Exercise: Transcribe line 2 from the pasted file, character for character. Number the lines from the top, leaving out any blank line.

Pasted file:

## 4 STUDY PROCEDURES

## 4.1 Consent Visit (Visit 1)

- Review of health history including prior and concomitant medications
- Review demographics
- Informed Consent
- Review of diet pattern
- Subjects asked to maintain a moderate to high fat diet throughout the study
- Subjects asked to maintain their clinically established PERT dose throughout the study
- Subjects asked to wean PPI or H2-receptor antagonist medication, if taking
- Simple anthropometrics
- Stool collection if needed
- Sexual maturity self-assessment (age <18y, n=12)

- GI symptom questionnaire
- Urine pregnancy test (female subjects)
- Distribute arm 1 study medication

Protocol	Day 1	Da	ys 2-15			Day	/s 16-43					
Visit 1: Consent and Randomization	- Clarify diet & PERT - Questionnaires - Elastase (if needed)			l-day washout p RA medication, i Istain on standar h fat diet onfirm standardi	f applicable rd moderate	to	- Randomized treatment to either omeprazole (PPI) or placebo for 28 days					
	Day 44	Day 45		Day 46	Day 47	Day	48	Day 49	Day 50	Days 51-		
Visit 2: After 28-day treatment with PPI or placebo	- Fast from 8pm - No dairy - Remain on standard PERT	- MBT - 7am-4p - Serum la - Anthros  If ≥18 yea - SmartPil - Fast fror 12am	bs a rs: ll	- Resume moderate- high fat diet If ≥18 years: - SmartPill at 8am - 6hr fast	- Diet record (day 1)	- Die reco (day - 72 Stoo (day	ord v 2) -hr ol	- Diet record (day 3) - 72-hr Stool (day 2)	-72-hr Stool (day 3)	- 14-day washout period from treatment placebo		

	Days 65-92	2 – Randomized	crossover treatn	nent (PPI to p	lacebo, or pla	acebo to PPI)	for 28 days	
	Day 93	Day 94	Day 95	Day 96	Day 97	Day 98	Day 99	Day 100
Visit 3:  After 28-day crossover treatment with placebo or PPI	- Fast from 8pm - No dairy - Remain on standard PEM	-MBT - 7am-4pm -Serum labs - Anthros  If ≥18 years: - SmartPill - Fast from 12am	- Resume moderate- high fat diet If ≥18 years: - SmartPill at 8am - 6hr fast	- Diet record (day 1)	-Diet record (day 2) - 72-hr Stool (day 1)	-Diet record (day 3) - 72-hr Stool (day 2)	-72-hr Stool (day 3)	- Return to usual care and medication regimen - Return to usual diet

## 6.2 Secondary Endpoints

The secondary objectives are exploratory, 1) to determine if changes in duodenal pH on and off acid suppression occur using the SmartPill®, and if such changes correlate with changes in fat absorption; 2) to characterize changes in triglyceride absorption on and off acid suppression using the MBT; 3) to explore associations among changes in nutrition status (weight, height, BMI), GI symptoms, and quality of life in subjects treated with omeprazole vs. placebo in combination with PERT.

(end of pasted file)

## 4.1 Consent Visit (Visit 1)